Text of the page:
Friday, 20 November 2009

Paying the price of cheap drink

SERIOUS alcohol abuse was highlighted at the regular face-to-face MSP briefing by NHS Highland last Friday.

At a minimum price of 40p per unit of alcohol, "own brand" whiskies and vodkas, gins and cheap ciders, excluding the likes of Bulmers Original and Magners Irish Cider, would be considerably dearer. Moderate drinkers of well-known brands would not have to pay more.

Other experts have backed the Scottish Government in seeking a minimum price for popular low-cost drinks. We know that wines, beer, cider and spirits are 30 per cent cheaper now than 10 years ago. Also that liver disease and ill-health statistics due to excess consumption are rocketing here in Scotland. So what is to be done?

Dr Emilia Crighton, convener of the Faculty of Public Health in Scotland, insisted that there was an "overwhelming case" that cheap drink was damaging Scotland's health.

As the evidence stacks up week after week, those politicians who oppose minimum pricing look increasingly irresponsible. The issue here is ending a situation where three-litre bottles of chemical cider are sold for £3, or 700ml bottles of industrial vodka for less than £7. These are the products favoured by problem drinkers and are exactly the ones that will be targeted by minimum pricing.

Minimum pricing of alcohol has a broad support base among medical experts, the police and the pub trade. Even the National Institute for Clinical Excellence (NICE) in England, the UK Government's expert advisory body on medical treatment, strongly backed minimum pricing as a way of reducing consumption among harmful and hazardous drinkers.

I very much welcome the intervention by a senior Liberal Democrat MP and front bencher at Westminster, in which he fully supports minimum pricing of alcohol. Speaking at a "business in sport and leisure" conference in London (reported in The Publican on November 12) Don Foster, the Lib Dems' shadow culture spokesperson, said: "I truly believe the time has now come to be looking at a scheme for minimum pricing." This directly contradicts the stance of the Liberal Democrat leadership in the Scottish Parliament.

Mr Foster's comments echo remarks by the Liberal Westminster business spokesperson, Lorely Burt, who branded cheap supermarket booze the biggest problem and reiterated her party's support for minimum pricing.

In October last year, the UK Lib Dems produced a report on the UK's relationship with alcohol, which called for minimum pricing to be introduced. I hope that Mr Foster can come to meet with MSPs, including his own Lib Dem colleagues, in order to explain the importance of minimum pricing in tackling alcohol misuse. What do our Highland Lib Dem MSPs believe?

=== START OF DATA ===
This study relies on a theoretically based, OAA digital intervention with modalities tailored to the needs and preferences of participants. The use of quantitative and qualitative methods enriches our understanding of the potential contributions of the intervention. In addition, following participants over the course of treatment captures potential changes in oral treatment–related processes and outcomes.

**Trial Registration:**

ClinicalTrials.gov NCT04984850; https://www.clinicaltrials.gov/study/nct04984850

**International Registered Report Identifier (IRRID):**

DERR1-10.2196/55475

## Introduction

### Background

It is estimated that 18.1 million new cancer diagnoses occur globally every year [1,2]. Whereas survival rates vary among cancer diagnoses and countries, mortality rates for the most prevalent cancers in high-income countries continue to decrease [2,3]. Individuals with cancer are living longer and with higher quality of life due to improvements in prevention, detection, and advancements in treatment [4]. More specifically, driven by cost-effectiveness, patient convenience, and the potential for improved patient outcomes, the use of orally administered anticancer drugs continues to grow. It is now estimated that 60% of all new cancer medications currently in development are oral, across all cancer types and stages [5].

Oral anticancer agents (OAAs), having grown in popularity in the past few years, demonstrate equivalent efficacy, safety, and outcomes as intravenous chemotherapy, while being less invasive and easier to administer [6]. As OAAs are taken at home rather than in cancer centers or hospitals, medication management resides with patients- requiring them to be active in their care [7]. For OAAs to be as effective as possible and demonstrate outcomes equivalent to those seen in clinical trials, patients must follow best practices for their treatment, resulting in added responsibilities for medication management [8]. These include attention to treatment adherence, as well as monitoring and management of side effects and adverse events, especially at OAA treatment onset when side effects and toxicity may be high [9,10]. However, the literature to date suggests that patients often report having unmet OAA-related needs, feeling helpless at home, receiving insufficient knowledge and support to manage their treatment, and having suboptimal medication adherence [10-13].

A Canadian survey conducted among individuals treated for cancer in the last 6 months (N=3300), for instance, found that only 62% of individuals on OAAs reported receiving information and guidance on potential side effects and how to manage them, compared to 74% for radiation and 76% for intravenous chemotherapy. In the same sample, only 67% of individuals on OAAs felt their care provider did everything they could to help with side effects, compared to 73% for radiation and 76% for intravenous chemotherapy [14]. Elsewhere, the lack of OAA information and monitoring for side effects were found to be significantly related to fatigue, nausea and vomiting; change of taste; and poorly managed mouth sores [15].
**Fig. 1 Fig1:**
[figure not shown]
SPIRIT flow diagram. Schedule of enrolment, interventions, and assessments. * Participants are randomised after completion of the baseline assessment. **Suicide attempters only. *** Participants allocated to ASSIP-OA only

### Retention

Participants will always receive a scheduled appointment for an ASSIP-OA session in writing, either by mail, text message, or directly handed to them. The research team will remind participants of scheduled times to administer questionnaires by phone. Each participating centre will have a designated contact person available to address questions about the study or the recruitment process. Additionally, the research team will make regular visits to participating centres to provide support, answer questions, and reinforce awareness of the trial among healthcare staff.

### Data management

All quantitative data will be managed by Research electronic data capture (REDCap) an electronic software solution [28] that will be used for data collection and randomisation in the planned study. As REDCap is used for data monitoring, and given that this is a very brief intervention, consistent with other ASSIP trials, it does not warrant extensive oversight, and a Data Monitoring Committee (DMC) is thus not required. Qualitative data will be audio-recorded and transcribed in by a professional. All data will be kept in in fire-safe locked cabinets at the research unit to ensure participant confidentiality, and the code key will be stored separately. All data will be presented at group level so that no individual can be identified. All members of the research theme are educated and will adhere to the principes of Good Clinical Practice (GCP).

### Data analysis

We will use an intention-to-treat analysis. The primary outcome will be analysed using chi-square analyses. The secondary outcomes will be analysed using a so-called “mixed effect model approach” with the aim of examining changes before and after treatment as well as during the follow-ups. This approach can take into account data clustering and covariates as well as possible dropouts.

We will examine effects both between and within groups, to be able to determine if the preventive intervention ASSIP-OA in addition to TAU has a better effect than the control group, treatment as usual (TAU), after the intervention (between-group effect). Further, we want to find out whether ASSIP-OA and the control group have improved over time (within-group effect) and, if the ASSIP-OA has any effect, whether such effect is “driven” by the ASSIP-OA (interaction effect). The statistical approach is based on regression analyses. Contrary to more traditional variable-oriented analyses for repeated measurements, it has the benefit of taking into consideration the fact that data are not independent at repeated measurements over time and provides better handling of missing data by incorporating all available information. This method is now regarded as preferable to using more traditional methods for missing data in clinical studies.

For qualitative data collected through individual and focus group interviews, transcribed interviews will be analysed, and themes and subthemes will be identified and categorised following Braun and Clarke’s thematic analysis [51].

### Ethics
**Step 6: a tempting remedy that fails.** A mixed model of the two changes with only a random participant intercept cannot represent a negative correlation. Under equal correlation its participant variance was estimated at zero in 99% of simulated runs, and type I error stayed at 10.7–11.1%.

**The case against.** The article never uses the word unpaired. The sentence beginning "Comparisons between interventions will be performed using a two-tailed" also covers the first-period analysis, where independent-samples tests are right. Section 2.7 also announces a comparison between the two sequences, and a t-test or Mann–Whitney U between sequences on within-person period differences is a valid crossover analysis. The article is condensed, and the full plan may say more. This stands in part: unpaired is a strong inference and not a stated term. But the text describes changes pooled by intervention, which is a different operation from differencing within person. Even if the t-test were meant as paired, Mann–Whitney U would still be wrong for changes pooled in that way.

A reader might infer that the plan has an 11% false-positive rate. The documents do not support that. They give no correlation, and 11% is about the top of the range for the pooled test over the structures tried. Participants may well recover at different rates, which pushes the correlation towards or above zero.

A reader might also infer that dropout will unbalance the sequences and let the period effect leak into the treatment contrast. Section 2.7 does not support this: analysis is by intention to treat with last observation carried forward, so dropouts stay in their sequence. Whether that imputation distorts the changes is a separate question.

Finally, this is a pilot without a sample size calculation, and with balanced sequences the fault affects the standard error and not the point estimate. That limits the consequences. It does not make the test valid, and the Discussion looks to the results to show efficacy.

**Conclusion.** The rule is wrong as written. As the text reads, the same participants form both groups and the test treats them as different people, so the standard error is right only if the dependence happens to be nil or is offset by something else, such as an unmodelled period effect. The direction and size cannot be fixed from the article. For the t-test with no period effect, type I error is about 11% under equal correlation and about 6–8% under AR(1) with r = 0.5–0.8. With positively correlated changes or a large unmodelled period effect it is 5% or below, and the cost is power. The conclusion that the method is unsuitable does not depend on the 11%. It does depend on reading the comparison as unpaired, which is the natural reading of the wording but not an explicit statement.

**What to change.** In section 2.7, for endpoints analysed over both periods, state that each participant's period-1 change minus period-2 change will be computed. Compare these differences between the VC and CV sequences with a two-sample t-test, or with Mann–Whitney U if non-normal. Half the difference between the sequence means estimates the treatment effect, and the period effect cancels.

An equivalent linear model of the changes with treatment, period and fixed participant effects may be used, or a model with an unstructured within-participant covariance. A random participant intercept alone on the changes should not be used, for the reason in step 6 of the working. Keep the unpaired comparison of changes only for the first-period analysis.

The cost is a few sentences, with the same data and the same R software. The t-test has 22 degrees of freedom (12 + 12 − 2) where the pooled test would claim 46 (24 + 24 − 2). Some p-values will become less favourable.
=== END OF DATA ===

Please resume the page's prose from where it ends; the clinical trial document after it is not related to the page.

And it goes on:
The coalition in support of minimum pricing is broad and growing, involving the police, health professionals, the licensed trade, the British Liver Trust and the four chief medical officers across the UK. Regrettably, the Lib Dems in Scotland are on the outside of this process.

Yet the scale of Scotland's alcohol misuse problem is shocking: 42,500 alcohol-related hospital discharges; 1500 deaths per year; soaring rates of liver cirrhosis; the eighth highest consumption in the world; and a 2.25 billion annual cost in public services and lost productivity.

Those MSPs in the Scottish Parliament who are not yet persuaded of the case for minimum pricing would benefit from hearing Don Foster's advice.


A RECENT debate on the built heritage was mentioned in the local papers. In the debate I made a plea to preserve and interpret numerous pre-Clearances villages scattered across the North. Then Tory grandee Sir Jamie McGrigor waxed lyrical about the French-renaissance-meets-Scots-baronial splendour of Dunrobin Castle.

I remarked that Dunrobin Castle is well preserved by the family that owns it. Did he think that the Clearances villages that were created by the policies of such people's ancestors should be preserved?

He replied: "My colleague Jamie Stone mentioned Tain museum, which I believe is a museum to the Clearances." Although not entirely true the chamber was thoroughly amused to hear Jamie McGrigor continue, "of course, that (the Clearances) was one of the Lib Dems' original social engineering experiments." He was referring to the Dukes of Sutherland being Whigs, not Tories, the ancestors of today's Lib Dems.


LET me update you on a very positive social engineering experiment welcomed wholeheartedly by people in this area today. A couple of weeks ago, door-to-door calls by the Energy Saving Trust in Thurso asked all householders needing advice to contact 0800 512 012. The lines have been red hot.

Back in August, Lybster and its surrounding area had similar treatment from Powerdown Scotland, organised by the local co-ordinator Anne Sutherland. Both are Scottish Government-backed schemes. Already 20 houses in Lybster are being treated and advice as to grants made available.

I caught up with Alan Grant, the EST outreach engagement officer for Highlands and Islands, at the Taste of Tain event last Saturday, which I had the pleasure of opening. He was delighted with the public response. It shows what every household can do to cut fuel bills, stop draughts and cease to "heat the sky".

Alness is now getting the chance to have help assessing the best way to climate-proof each home, as Thurso did.

As our national day, November 30, draws near, let's make St Andrew's Day a modern celebration of our emerging national self-confidence. Although climate change knows no national boundaries, each nation must take responsibility.

Let's take our place among the nations as responsible citizens who have come to terms with the consequences if our planet is allowed to overheat, and do some useful work to cut our fuel bills.

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